4. It's already been stated there will be more variety in the landscape, towns, and ruins/dungeons. Skyrim is inherently more varied than Cyrodiil from the start anyways. While Cyrodiil features Green Hill 1# to Green Hill 156#, Skyrim has massive mountains, valleys, cliffs, open prairies, tundra, glaciers, dense wintry forests, to even volcanic planes.
5. According to Todd Howard, the level-scaling is similar to Fallout 3's system, less so Oblivion's. So while it's not static, it's a major improvement. In Oblivion, you could wipe out a town at level 1. In Fallout 3, you could step out into the world and run into a level 12 deathclaw and be smeared across the ground.
- 2:46pm EST - January 12th, 2011
I'm really psyched for this game, and I wholeheartedly support everything you said in the article.
Sryche22 | Sryche
- 5:42pm EST - January 12th, 2011
rainy day in Hawaii today, popped in Elder Scrolls Oblivion...still a real fun game....can\'t wait for the newest iteration...definitely want to see a huge bump in graphics.
1solidsnake | solid1snake67
- 6:04pm EST - January 12th, 2011
online!!! i would like to see that
- 7:15pm EST - January 12th, 2011
- 7:22pm EST - January 12th, 2011
I agree with a lot of these points but strongly disagree with giving the protagonist a voice. Voices are not necessary vital to storytelling (books and other/older video games have done fine) and I don't like the idea of forcing a voice on my customized character. One day I think the technology will be there to implement a nicely customizable voice, but I don't see that happening any time soon and definitely within the current console generation.
- 9:40pm EST - January 12th, 2011
I would like them to bring a couple things back from morrowind like mark and recall, also more spells like slowfall and make it so u can make a spell that will enhance how high u jump. I was really surprised when they didnt put those in oblivion.
- 12:55am EST - January 13th, 2011
Thry shouldn't try to top Oblivion, but TES2: Daggerfall.
- 2:34am EST - January 13th, 2011
Only disagree with number 3. Adding a voice to the main character is a good idea in the very fist game or when that voice so it is expected, or when the voice is easily identifiable with, but like it was stated, this is our story and there's noway that every single person can identify with a single voice. No voice allows room for invention of our own voice and taking that away also takes away from the game's experience.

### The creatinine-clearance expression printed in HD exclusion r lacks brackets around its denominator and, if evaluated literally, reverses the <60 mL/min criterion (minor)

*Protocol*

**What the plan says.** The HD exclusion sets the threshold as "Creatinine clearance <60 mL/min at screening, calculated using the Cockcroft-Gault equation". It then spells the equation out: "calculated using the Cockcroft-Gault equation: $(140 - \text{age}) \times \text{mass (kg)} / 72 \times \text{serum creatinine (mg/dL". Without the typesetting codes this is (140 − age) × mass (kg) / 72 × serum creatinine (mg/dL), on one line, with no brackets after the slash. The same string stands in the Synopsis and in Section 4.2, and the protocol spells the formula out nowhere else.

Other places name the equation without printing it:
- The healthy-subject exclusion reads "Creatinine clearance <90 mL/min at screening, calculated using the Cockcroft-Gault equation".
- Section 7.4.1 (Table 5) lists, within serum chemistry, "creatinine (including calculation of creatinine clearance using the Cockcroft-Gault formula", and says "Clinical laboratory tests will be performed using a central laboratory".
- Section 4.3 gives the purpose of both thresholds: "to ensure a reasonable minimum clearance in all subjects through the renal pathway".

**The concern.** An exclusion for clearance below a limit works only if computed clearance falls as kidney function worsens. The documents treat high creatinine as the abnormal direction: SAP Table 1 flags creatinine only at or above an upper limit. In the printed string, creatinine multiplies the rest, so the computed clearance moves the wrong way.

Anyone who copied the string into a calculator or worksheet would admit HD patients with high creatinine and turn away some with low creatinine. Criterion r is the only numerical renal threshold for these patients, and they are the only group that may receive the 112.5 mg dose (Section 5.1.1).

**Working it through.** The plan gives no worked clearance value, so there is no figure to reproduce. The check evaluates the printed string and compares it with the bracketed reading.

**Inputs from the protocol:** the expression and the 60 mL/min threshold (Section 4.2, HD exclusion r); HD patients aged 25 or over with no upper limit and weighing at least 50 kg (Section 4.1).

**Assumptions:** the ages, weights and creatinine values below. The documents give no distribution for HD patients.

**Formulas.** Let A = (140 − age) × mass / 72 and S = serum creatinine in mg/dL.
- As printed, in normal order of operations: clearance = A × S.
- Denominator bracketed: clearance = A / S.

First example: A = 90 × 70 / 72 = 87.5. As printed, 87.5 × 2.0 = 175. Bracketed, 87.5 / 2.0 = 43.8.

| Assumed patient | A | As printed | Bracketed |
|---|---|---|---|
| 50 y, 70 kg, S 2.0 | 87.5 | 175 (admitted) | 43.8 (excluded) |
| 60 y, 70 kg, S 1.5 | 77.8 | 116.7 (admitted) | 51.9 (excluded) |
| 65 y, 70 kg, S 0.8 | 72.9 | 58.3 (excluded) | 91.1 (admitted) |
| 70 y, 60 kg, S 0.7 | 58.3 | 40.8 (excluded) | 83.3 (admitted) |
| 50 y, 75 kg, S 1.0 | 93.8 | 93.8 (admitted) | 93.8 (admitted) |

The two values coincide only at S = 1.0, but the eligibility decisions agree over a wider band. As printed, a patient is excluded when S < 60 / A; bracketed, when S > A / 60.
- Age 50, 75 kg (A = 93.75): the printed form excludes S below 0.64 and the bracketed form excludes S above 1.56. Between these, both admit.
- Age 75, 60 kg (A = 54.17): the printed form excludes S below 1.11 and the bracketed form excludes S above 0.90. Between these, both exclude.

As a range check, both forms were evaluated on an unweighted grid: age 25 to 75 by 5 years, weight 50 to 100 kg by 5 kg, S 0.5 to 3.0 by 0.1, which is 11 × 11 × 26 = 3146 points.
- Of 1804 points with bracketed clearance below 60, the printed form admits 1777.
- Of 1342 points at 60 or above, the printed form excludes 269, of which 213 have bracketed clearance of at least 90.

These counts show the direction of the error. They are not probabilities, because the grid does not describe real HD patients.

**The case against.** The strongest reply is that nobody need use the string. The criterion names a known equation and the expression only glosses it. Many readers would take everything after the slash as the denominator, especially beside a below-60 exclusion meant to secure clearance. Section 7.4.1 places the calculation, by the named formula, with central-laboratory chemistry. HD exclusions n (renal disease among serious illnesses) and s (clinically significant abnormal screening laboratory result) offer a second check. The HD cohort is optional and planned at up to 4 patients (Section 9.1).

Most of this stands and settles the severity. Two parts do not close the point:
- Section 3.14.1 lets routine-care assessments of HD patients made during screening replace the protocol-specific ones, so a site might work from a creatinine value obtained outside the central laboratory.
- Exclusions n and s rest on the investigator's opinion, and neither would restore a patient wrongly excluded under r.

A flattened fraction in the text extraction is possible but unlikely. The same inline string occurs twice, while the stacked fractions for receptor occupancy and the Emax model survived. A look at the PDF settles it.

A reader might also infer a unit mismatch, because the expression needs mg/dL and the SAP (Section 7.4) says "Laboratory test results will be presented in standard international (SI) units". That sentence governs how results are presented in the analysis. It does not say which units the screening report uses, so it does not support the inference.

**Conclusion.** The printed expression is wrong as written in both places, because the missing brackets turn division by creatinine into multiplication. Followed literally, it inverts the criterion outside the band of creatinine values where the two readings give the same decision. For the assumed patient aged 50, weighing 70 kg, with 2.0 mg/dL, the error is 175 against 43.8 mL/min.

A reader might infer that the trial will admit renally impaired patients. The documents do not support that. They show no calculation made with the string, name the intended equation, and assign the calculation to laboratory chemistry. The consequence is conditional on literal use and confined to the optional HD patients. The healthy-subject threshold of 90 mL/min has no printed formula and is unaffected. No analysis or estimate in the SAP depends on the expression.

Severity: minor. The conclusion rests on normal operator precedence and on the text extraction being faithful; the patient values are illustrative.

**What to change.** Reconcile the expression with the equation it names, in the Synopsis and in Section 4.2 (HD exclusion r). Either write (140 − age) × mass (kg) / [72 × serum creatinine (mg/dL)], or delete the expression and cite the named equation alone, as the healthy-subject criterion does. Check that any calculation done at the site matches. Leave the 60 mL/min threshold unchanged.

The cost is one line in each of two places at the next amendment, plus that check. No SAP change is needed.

- 3:27am EST - January 13th, 2011
Bring levitation back!
- 6:04pm EST - January 13th, 2011
Nakatomi Uk | Nakatomi_Uk
- 7:49pm EST - January 13th, 2011
Adding a voice to the player isn't a good idea then it would be turning Oblivion into Mass Effect and just wouldn't feel right, I would like to see during a chit chat with an NPC the whole background not freeze its like your in a bubble and only you and the NPC next to you are uneffected.
Its stupid looking at the background and seeing people frozen just dosnt make the world enjoyable and full of life, combay system defo needs to be improved. Spells taht have different names but aint the same attack would be nice cough cough Fireball then something like Armeggeddon in Oblivion yet it's the just a small fireball that pops out.
It would be nice if they did different actions to summon a spell like hold your hands like Ryu and charged up a ball of fire like that PC game I cant remember the name of??? I'm on the fence I just dont trust that so called engine I really dont.
- 10:05pm EST - January 13th, 2011
I agree about most things but not the uselessness of archery in Oblivion ; I guess it depends on the character you played and how you levelled him up ; I would exclusively play Wood Elf because I liked the background and that "stealthy arrow headshot" you describe in the article is pretty much what I remember doing the most throughout the whole game ; on the contrary, melee weapons were litterally useless in my playthroughs.
- 9:52am EST - January 15th, 2011
I think Oblivion wasn't half as unstable and glitchy as this article made it out to be :O
I bought it at launch for PC and sure there were bugs, but it ran just fine.
I wish for many improvements in Skyrim, but a less bug-free and stable launch isn't on the top! I'd rather Bethesda focused on making the core elemtents (and changes to them) as good as they can be, because bugs and glitches can be patched.
Not saying I want a buggy game, but I thought Oblivion was fine when it launched (And better after patches), no need to focus dev-time and money on beating Oblivion in that aspect if it'd mean they could make the game itself better!
- 4:51pm EST - January 16th, 2011
GOTC(entury) written all over!
- 10:15am EST - January 19th, 2011
this game looks wicked
- 10:35am EST - January 19th, 2011
The elder scrolls iv: Oblivion was excellent but skyrim is just another universe.
- 10:44am EST - January 19th, 2011
please send me messages if you think i should buy this game
- 3:26pm EST - January 22nd, 2011
let it begin!!!!